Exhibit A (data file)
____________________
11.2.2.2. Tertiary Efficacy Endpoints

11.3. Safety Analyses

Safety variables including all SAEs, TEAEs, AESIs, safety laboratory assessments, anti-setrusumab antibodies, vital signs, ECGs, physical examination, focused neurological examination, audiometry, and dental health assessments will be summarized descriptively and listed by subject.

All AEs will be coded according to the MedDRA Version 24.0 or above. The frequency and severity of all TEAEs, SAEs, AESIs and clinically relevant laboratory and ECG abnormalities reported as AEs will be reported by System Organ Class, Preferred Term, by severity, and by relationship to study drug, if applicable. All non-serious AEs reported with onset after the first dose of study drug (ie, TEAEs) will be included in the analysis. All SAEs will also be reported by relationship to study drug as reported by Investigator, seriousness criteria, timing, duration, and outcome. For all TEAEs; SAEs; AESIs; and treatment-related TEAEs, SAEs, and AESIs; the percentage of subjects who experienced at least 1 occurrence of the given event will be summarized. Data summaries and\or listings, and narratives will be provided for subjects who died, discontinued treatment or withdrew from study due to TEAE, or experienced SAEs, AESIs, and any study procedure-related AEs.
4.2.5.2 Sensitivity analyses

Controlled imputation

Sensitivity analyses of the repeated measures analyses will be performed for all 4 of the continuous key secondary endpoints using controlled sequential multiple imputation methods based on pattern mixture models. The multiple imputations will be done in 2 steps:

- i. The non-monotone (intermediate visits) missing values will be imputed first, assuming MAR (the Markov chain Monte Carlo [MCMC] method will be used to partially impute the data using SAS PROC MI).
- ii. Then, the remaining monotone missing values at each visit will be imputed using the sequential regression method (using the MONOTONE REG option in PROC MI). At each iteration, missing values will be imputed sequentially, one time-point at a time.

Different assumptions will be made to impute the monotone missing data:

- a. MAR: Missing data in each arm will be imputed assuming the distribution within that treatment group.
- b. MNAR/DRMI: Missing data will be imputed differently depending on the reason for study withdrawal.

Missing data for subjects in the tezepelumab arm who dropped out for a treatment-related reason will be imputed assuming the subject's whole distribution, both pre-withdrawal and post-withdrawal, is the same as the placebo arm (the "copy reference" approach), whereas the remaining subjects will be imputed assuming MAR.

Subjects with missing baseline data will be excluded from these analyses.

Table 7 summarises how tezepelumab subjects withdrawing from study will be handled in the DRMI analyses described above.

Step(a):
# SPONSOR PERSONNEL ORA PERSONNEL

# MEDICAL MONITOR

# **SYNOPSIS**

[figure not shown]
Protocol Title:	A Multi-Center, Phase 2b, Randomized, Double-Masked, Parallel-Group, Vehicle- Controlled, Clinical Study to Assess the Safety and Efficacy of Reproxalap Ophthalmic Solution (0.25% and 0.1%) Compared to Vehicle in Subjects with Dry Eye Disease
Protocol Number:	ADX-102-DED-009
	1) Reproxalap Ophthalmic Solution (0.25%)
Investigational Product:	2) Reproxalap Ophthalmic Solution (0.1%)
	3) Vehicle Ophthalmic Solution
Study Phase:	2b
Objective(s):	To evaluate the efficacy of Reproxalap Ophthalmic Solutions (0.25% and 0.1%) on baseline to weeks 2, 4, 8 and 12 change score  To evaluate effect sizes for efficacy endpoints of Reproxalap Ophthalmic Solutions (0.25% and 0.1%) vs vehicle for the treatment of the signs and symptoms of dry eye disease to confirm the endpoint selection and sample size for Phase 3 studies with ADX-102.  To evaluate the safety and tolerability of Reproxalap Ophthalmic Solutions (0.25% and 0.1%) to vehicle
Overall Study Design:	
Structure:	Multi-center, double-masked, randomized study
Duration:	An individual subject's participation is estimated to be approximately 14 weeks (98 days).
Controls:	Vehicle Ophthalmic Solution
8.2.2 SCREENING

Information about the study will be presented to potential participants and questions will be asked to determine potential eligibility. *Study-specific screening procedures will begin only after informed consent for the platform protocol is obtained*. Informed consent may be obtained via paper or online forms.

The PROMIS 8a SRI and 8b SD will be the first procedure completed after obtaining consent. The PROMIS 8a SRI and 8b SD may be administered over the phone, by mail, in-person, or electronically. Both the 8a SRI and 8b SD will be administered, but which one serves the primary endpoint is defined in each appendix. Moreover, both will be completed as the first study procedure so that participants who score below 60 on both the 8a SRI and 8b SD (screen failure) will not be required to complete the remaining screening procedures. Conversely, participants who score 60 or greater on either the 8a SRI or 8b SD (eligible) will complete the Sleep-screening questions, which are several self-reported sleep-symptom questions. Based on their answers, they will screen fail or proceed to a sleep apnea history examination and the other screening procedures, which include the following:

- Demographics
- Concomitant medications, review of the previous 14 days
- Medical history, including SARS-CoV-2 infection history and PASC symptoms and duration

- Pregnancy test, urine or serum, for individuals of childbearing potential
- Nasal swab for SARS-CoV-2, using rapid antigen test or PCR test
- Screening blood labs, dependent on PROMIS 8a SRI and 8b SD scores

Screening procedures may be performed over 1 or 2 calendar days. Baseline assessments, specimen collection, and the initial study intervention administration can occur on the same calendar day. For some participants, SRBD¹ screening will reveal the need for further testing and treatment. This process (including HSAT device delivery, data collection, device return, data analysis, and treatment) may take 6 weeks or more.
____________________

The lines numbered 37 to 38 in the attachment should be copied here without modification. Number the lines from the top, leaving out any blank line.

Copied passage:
- Medical history, including SARS-CoV-2 infection history and PASC symptoms and duration

- Pregnancy test, urine or serum, for individuals of childbearing potential